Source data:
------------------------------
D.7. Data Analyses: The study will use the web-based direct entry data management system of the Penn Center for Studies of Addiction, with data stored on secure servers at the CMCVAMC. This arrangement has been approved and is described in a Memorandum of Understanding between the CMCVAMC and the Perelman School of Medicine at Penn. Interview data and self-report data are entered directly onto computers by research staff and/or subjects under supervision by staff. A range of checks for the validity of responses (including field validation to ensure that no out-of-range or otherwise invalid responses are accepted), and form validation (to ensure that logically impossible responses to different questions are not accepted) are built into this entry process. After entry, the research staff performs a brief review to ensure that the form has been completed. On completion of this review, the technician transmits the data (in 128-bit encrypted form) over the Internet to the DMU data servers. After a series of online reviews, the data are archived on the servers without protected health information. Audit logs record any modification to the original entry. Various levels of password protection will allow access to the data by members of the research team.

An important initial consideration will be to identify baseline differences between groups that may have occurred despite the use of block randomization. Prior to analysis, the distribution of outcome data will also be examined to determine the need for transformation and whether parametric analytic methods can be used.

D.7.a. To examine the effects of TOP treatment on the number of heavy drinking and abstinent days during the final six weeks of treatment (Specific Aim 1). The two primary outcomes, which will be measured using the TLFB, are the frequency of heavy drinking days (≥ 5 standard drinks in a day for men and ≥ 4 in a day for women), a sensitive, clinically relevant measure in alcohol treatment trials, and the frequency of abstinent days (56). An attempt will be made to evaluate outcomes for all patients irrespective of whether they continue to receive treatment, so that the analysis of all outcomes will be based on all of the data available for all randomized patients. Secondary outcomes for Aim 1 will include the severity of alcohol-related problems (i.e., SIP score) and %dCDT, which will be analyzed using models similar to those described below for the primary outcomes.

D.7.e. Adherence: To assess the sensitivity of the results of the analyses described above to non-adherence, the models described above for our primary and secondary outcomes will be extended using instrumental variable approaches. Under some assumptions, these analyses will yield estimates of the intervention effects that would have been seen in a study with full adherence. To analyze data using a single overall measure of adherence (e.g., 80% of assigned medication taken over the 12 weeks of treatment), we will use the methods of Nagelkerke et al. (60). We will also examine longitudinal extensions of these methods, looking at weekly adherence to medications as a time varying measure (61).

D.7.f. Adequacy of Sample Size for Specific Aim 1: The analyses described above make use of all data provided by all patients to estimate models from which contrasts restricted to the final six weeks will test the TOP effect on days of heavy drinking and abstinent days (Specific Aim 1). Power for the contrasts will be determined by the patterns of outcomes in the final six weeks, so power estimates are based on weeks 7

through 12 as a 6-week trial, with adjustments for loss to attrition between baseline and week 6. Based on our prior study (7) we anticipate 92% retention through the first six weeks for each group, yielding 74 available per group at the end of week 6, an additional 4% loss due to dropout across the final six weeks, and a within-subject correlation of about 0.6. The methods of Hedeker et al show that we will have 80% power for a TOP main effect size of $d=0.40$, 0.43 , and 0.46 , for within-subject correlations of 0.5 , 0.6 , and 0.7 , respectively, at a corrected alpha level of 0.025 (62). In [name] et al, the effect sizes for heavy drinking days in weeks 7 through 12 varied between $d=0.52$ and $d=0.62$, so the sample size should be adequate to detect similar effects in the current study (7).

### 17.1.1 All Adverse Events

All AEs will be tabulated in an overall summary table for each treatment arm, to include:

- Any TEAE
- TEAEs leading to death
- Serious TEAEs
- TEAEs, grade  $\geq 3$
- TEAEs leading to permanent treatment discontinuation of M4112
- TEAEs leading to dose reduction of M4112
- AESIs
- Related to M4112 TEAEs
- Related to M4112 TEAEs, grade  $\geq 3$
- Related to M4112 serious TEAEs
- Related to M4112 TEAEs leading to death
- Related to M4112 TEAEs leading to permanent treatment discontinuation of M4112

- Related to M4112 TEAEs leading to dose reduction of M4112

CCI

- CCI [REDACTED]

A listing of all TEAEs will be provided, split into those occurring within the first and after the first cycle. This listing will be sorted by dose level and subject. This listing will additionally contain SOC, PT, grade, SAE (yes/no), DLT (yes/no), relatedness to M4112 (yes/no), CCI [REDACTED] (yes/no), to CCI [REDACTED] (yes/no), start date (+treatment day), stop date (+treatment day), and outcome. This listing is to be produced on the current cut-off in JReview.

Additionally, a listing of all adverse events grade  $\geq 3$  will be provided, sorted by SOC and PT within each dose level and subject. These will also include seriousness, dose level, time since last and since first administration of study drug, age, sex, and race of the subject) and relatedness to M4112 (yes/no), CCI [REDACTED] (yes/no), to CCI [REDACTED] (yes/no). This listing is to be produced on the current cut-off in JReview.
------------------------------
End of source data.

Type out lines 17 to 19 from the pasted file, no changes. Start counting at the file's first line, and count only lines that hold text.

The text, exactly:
- Related to M4112 TEAEs, grade  $\geq 3$
- Related to M4112 serious TEAEs
- Related to M4112 TEAEs leading to death